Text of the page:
An alcohol expert warns New Zealand has reached 'peak booze' - and some the worst affected are older generations.
New statistics show the damage alcohol is doing to New Zealand as problem drinking cuts a swathe through our elderly. And the problem is getting worse.
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"One-third of NZ's hazardous drinkers are now aged 35-54," says Alcohol Healthwatch executive director Dr Nicki Jackson.
"For the older groups, hazardous drinking is now higher than it was back in 2006/07. It feels like we have a new 'peak booze' among parts of our population."
The Ministry of Health estimates that over 780,000 adults are hazardous drinkers. Statistics NZ figures show the drinking habits for more than a third of people aged 18-24 could be potentially hazardous - regularly consuming six more drinks in a single session.
Dr Jackson warns there's been an increase in hazardous drinking every year since 2011, and says it's increased by more than 50 percent among those aged 45 to 64 years.
As well as this, hazardous drinking in the 66-74-year age group more than doubled from 2011/12 to 2015/16.
"Our older drinkers are some of the heaviest drinkers in the world," she says.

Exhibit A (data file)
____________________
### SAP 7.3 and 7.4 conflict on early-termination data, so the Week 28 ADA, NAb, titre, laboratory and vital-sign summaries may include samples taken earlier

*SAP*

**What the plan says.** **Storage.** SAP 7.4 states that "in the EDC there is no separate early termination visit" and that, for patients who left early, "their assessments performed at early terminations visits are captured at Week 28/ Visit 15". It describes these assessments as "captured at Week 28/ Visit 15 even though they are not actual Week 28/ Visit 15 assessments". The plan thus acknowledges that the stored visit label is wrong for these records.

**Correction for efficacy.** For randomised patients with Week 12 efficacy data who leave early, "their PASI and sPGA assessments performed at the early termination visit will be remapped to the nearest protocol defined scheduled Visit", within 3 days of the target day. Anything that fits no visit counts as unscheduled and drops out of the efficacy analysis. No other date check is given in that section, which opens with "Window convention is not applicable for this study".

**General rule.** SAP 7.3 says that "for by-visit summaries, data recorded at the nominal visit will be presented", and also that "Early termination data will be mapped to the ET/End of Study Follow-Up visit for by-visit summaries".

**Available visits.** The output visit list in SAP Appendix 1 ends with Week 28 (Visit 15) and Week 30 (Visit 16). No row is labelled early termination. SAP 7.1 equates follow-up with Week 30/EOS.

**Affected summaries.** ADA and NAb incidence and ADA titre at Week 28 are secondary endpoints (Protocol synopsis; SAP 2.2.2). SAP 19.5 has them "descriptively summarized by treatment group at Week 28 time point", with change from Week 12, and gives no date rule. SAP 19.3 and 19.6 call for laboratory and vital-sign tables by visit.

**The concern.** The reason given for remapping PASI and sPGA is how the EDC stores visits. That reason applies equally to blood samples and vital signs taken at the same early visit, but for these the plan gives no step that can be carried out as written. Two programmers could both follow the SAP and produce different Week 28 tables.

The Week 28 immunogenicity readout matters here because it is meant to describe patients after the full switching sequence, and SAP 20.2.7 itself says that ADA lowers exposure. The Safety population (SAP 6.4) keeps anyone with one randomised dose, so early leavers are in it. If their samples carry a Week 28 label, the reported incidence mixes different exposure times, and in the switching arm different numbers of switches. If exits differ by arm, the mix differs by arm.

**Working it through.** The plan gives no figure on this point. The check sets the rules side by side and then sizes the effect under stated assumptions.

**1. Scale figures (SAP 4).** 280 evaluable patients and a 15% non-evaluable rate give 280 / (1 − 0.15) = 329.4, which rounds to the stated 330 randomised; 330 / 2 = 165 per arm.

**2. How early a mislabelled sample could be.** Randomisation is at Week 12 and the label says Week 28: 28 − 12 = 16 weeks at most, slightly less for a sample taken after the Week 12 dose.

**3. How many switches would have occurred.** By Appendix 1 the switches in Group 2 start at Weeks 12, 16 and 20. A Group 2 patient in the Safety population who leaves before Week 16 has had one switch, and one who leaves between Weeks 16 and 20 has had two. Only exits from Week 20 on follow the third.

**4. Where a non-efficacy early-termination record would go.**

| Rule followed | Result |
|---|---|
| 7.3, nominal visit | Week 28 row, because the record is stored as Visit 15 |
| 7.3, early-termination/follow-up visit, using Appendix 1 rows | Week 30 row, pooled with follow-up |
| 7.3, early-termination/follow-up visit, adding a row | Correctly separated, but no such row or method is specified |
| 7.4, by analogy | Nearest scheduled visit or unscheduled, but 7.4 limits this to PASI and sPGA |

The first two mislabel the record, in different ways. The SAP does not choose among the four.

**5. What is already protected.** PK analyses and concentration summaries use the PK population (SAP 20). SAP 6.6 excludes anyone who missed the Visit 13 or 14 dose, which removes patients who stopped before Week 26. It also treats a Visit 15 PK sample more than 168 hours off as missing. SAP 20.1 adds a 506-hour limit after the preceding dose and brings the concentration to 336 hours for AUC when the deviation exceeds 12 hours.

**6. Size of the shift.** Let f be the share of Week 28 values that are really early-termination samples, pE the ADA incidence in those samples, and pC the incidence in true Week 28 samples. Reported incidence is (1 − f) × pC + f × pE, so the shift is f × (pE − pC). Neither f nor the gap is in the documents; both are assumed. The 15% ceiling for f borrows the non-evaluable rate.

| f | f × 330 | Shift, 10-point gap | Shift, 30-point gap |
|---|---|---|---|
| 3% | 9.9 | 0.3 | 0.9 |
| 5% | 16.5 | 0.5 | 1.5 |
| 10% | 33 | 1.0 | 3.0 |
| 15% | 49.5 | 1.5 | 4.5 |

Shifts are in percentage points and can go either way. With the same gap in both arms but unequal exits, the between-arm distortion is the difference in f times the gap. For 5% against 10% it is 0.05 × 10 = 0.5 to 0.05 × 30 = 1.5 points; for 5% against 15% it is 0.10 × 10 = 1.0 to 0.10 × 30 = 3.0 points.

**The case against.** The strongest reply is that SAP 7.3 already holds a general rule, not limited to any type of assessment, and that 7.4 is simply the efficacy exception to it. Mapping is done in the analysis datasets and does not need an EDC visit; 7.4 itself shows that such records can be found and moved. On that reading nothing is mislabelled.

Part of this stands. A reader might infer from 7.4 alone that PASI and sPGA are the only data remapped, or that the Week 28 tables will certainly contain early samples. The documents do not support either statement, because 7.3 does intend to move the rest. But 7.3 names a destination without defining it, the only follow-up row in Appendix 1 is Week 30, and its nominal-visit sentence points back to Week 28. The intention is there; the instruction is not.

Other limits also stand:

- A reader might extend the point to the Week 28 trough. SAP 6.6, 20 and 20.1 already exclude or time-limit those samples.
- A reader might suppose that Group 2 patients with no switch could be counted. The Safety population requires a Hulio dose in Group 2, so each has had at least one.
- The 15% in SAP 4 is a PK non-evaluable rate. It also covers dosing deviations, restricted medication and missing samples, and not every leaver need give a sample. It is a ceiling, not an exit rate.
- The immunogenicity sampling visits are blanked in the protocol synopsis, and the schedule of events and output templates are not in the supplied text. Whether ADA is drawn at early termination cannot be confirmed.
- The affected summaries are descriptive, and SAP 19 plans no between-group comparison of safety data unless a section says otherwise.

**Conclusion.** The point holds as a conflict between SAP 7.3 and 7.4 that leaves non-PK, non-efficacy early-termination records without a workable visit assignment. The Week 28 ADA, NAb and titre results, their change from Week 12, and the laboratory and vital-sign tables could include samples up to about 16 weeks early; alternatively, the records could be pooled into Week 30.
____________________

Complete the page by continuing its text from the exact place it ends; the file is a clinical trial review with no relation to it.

This drinking has a chilling effect our health system. During the 2016-2017 financial year, 4070 people were hospitalised due to their alcohol consumption - some more than once.
But these hospitalisations were just the tip of the iceberg.
"You would probably need to at least double those numbers to be close to the true healthcare burden," Dr Jackson says.
"Someone who broke their leg falling down stairs after drinking would not be counted. Someone who broke their pelvis after drinking, driving and crashing would not be included."
Our extreme alcohol consumption has reaped a grim harvest. The most recent figures, collected in 2015, show 180 people died as a result of their alcohol abuse.
It's a lingering and painful death. Organs fail, nerves degenerate and the addict is overwhelmed by fear and terror as their bodies shut down.
And the age groups worst affected were over 50, with most dying between 60 and 69 years old.
Dr Jackson says this is likely due to the large increases in hazardous drinking in this age group and the time it takes for chronic diseases to develop.
"Signs may not show up until your 40s or 50s. These conditions are extremely expensive to treat," she told Newshub.
University of Otago Chair in Preventive and Social Medicine Professor Jennie Connor told Newshub chronic conditions result in a lot of hospital admissions.
"Chronic conditions are starting to become quite common: things like alcoholic cirrhosis of the liver, but also a range of cancers - 30 percent of alcohol-related deaths in NZ are from cancer."
Even these figures could be an underestimate of the true damage drinking is doing.
"These are only counts of events where someone died and alcohol was put on their death certificate, or they were discharged from hospital and alcohol was coded on the discharge record," Prof Conner told Newshub.
"The methods used by the Global Burden of Disease project… provide a more realistic view (about 800 deaths per year in NZ) but this is conservative as there is a lot of harm that is not recorded or included."